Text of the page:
Long-term prognosis after primary PCI in unselected patients with ST-elevation myocardial infarction

Alessandro Barchielli, Giovanni M. Santoro, Daniela Balzi, Nazario Carrabba, Mauro Di Bari, Gian Franco Gensini, Maurizio Filice, Cristina M. Landini, Serafina Valente, Alfredo Zuppiroli, Niccolò Marchionni

Research output: Contribution to journalArticlepeer-review


AIMS: Long-term prognosis of ST segment elevation myocardial infarction (STEMI) in the era of primary percutaneous coronary intervention (pPCI) remains relatively poorly investigated in unselected patients. This study analyzed 8-year follow-up of STEMI patients enrolled in the Florence Acute Myocardial Infarction Registry, a population-based, observational study performed in Italy in 2000-2001. METHODS: The prognostic effect of pPCI adjusted for clinical and demographic characteristics on a composite end-point of new myocardial infraction, urgent revascularization or death, and on all-cause mortality separately, was assessed in multivariable Cox analysis, calculating hazard ratios and 95% confidence intervals. This analysis is concerned with 875 STEMI patients (mean age 70.6±12.9 years), treated with pPCI (459) or conservatively (416). RESULTS: After 8 years, 59% of patients had experienced the composite end-point and 49% had died. The multivariable analysis showed a significantly better prognosis in patients receiving pPCI (hazard ratio 0.72, P=0.001), evident also in the 645 patients who were event-free after the first year of follow-up (hazard ratio 0.72, P=0.010). Other independent prognostic factors were advanced age, Killip class greater than 1, some cardiovascular or noncardiovascular comorbidities, in-hospital cardiogenic shock, ejection fraction less than 30%, and treatment with aspirin and statin during hospitalization. The beneficial effect of pPCI observed both in cases younger (adjusted hazard ratio 0.65, P=0.013) and older than 75 years (adjusted hazard ratio 0.65, P=0.001) was also confirmed considering as outcome all-cause mortality only. CONCLUSIONS: In unselected STEMI patients, survival advantage from pPCI extends for a long term (8 years). This survival advantage is maintained at advanced ages, thus enforcing the importance of improving delivery of appropriate care to older STEMI patients.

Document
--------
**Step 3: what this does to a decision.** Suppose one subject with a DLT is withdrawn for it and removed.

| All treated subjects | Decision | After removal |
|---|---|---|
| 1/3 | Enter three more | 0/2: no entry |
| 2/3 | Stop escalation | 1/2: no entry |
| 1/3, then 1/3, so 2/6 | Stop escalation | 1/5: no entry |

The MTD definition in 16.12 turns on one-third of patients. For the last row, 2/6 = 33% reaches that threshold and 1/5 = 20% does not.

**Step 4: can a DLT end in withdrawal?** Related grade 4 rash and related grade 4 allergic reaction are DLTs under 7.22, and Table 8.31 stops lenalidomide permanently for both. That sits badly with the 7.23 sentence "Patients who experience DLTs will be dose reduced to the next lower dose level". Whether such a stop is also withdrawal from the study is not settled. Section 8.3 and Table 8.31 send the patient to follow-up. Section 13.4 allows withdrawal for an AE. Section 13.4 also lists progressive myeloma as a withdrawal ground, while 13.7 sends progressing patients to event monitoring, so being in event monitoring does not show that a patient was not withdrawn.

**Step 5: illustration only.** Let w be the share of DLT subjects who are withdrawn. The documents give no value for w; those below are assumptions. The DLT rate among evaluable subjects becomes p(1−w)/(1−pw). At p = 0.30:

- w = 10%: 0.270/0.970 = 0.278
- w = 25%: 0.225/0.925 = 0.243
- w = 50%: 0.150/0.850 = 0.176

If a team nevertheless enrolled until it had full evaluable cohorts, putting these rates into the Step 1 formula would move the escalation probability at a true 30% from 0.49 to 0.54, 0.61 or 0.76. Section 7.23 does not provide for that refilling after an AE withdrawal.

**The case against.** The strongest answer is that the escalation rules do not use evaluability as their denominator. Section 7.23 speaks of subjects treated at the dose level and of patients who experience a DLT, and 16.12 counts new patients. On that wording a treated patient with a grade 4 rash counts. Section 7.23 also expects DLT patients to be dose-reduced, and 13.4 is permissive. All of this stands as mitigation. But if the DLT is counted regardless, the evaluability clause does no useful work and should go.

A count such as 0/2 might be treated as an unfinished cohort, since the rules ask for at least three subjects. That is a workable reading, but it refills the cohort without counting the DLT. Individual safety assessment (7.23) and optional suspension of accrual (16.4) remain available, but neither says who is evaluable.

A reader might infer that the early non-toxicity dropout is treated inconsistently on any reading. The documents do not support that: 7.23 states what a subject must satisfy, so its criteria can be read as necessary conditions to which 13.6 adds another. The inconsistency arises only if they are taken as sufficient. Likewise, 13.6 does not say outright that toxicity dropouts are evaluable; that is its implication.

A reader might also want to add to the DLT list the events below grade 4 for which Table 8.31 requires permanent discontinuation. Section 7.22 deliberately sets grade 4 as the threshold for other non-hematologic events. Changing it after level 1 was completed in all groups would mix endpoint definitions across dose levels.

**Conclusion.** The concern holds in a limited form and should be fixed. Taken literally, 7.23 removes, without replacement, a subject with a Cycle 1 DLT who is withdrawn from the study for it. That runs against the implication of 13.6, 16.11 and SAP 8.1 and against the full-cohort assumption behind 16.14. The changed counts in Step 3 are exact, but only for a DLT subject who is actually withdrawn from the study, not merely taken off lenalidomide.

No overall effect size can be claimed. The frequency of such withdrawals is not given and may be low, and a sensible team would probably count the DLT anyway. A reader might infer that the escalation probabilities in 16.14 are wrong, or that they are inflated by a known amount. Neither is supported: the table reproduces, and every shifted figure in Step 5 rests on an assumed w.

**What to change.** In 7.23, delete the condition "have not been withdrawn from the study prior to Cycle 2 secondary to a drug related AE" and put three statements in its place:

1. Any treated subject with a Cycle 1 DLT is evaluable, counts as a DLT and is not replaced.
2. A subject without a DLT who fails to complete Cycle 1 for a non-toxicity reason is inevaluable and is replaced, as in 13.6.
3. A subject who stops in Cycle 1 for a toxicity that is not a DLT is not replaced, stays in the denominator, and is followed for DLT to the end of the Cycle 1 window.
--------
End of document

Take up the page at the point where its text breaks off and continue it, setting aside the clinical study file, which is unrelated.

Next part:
Original languageEnglish
Pages (from-to)819-827
Number of pages9
JournalJournal of Cardiovascular Medicine
Issue number12
Publication statusPublished - Dec 2012


  • community registry
  • primary coronary intervention
  • prognosis
  • ST-elevation myocardial infarction

ASJC Scopus subject areas

  • Cardiology and Cardiovascular Medicine


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